As one of 24 advanced care paramedics with Ontario Provincial Police's (OPP) Tactical Emergency Medical Service (TEMS), Shawn Pranger knows exactly what it means to have someone's back.
It's his job to go into a hot zone and treat injuries at the scene of high-risk and emergency situations, like an active shooter, alongside the OPP's tactical troops.
If we're responding to an active shooter in an apartment building, we're right behind the stack with the guys going through the door," says Pranger. "
If anyone gets hurt or injured, we're right there ready to respond immediately."
The TEMS team are true experts in pre-hospital care. Each member is a full-time paramedic with an Ontario Emergency Medical Service (EMS), practising their skills five days a week. They work for the OPP on their days off.
Dr. Andrew Reed, who leads the TEMS program, says it's necessary for the OPP to have its own paramedics.
It's potentially too dangerous for the local EMS to go into the perimeter of an emergency situation with us," says Reed. "
Having TEMS means we can provide medical care where it can't be provided by regular EMS."
TEMS members have advanced tactical training to support any of the OPP's tactical teams like the Tactics and Rescue Unit (TRU), Emergency Response Team (ERT), Urban Search and Rescue, Chemical, Biological, Radiological, Nuclear and Explosives Response Team (UCRT) and the Public Order Units, when they attend high-risk calls.
But the safety of the TEMS member is paramount. "
Any time they deploy into a hostile environment and they're still searching for a suspect, and the TEMS has to go and render assistance to somebody, they would be protected by tactical officers," says Reed.
The RCMP has taken a slightly different approach with its Emergency Medical Response Team (EMRT). Where the OPP takes paramedics and gives them police training, the RCMP takes its police officers with medical experience and gives them further training in tactical and emergency medical response.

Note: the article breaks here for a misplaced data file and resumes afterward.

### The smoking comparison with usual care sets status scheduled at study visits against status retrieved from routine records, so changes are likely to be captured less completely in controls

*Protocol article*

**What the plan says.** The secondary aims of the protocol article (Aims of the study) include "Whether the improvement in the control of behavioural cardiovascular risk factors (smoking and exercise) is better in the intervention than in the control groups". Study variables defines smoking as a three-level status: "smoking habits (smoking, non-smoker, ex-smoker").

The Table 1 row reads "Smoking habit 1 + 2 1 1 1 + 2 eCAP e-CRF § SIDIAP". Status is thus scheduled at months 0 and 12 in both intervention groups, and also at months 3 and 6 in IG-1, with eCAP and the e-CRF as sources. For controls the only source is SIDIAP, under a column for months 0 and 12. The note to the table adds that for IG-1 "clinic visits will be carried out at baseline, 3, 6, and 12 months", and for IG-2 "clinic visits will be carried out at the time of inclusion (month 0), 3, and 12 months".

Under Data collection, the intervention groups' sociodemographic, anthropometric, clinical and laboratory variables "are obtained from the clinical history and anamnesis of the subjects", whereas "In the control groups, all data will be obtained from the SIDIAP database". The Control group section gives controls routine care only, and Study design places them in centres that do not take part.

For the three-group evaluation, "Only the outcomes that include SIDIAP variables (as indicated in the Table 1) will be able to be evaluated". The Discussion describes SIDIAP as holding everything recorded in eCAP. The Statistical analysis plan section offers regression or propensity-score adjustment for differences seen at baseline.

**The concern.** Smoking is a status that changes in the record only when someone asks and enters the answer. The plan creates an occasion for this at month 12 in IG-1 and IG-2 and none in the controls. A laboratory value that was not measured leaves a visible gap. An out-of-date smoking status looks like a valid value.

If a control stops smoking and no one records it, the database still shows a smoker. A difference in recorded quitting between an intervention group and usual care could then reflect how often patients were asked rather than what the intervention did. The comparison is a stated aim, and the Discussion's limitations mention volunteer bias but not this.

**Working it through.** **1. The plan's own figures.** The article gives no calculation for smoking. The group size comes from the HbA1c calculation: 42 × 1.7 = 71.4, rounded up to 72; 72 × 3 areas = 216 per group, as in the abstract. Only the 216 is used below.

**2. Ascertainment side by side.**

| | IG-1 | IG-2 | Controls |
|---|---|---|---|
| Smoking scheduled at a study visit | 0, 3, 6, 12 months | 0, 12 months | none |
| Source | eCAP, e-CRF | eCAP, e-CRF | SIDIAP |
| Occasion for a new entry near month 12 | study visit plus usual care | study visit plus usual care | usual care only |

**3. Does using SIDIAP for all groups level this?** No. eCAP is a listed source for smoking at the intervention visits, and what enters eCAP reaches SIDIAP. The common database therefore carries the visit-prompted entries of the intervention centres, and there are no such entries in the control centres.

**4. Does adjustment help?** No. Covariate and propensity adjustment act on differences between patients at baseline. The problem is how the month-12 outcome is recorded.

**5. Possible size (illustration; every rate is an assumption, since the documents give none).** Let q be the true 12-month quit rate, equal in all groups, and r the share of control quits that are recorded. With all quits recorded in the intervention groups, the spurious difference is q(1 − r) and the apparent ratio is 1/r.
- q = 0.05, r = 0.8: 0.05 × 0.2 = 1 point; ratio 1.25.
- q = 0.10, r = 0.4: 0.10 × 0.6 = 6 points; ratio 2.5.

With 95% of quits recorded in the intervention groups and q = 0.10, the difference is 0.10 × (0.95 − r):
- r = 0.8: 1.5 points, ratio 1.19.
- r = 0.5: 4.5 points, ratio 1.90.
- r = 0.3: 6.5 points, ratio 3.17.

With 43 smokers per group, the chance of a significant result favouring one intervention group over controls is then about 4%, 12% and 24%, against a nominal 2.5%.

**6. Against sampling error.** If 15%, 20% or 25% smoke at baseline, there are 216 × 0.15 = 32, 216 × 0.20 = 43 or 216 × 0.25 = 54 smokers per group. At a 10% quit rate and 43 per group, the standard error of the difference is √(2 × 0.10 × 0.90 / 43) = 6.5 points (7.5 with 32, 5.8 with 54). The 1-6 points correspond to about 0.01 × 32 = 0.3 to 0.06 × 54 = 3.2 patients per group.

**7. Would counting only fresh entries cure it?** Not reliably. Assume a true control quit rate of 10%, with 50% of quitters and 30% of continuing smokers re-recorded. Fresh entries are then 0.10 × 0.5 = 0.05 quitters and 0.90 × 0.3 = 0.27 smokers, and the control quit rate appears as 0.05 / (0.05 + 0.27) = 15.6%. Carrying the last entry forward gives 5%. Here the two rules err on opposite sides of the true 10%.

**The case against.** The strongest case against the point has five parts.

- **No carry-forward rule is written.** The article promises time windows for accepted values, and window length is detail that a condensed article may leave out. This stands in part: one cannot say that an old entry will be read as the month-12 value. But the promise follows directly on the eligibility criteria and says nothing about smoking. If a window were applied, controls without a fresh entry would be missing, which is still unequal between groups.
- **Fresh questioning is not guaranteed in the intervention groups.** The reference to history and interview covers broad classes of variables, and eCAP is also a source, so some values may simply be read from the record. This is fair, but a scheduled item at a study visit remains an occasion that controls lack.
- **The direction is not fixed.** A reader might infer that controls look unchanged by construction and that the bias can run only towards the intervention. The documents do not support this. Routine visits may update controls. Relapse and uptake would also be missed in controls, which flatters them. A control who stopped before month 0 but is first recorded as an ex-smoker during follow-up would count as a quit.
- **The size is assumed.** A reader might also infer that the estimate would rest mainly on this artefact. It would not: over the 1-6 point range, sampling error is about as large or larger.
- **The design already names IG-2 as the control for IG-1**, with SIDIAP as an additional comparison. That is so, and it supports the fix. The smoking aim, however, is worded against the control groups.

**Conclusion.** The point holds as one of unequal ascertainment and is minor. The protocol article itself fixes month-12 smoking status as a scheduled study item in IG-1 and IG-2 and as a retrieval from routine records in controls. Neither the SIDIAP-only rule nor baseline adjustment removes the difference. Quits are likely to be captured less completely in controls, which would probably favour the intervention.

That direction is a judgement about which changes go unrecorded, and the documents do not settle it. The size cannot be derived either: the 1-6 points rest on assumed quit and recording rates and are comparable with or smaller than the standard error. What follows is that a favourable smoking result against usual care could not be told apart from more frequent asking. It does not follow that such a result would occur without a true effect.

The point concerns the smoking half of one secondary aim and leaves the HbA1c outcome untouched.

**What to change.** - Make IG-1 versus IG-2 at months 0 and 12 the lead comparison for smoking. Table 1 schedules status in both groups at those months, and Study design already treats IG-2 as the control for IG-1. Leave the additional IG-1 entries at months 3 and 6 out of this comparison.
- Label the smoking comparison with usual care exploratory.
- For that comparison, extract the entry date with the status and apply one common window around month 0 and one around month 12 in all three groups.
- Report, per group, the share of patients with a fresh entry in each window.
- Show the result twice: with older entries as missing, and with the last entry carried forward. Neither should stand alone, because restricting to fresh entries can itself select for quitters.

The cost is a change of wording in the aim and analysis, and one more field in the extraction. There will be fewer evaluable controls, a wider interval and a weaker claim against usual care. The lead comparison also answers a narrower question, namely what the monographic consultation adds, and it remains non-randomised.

Just like the advanced care paramedics in the OPP, EMRT members are trained to treat life-threatening injuries like gunshot wounds. They're armed with tourniquets and hemostatic dressings to stop a major hemorrhage.
They're also trained to assist with medical emergencies like breathing emergencies, hyper/hypothermia, burns and anaphylactic shock, among other things, to get injured police officers to the next step of extended care.
Sgt. Wendy Smith, the national co-ordinator of EMRT, says there's a big benefit to having police with medical training.
Our members regularly work in dangerous environments," says Smith. "
They're used to thinking about their own safety and security and have the training and tools to protect themselves."
Both TEMS and the EMRT are called out for active shooters, hostage situations, high-risk warrants, search and rescue situations and protests. "
Basically the teams are called out to support potential or known high-risk situations," says Smith.
And for those police officers in the RCMP and OPP tactical troops, knowing there's medical support available reduces some of the stress of the situation.
The peace of mind of having medical support, to know that there is a medic close by, it's just that extra comfort," says Reed. "
Members are willing to put themselves at that level of risk — going through a door when they know there's a gun on the other side — because they know there is somebody there to help them if something goes wrong."
Sgt. John Welcher, a member of the New Brunswick ERT, says the EMRT is part of the whole package. "
They're just as important as the ERT members doing the job. We've used them before, and when you use them on a call, then you realize how important they are."
No matter the approach taken, Smith and Reed agree that having medical support in the hot zone is vital.
There's a huge difference with having EMS three or four blocks away, and having EMRT on scene, it permits members to remain focused and on the task while EMRT treats the injured," says Smith. "
And depending on the type of injury that's sustained, if it's a major hemorrhage, two to four minutes can mean someone's life or death."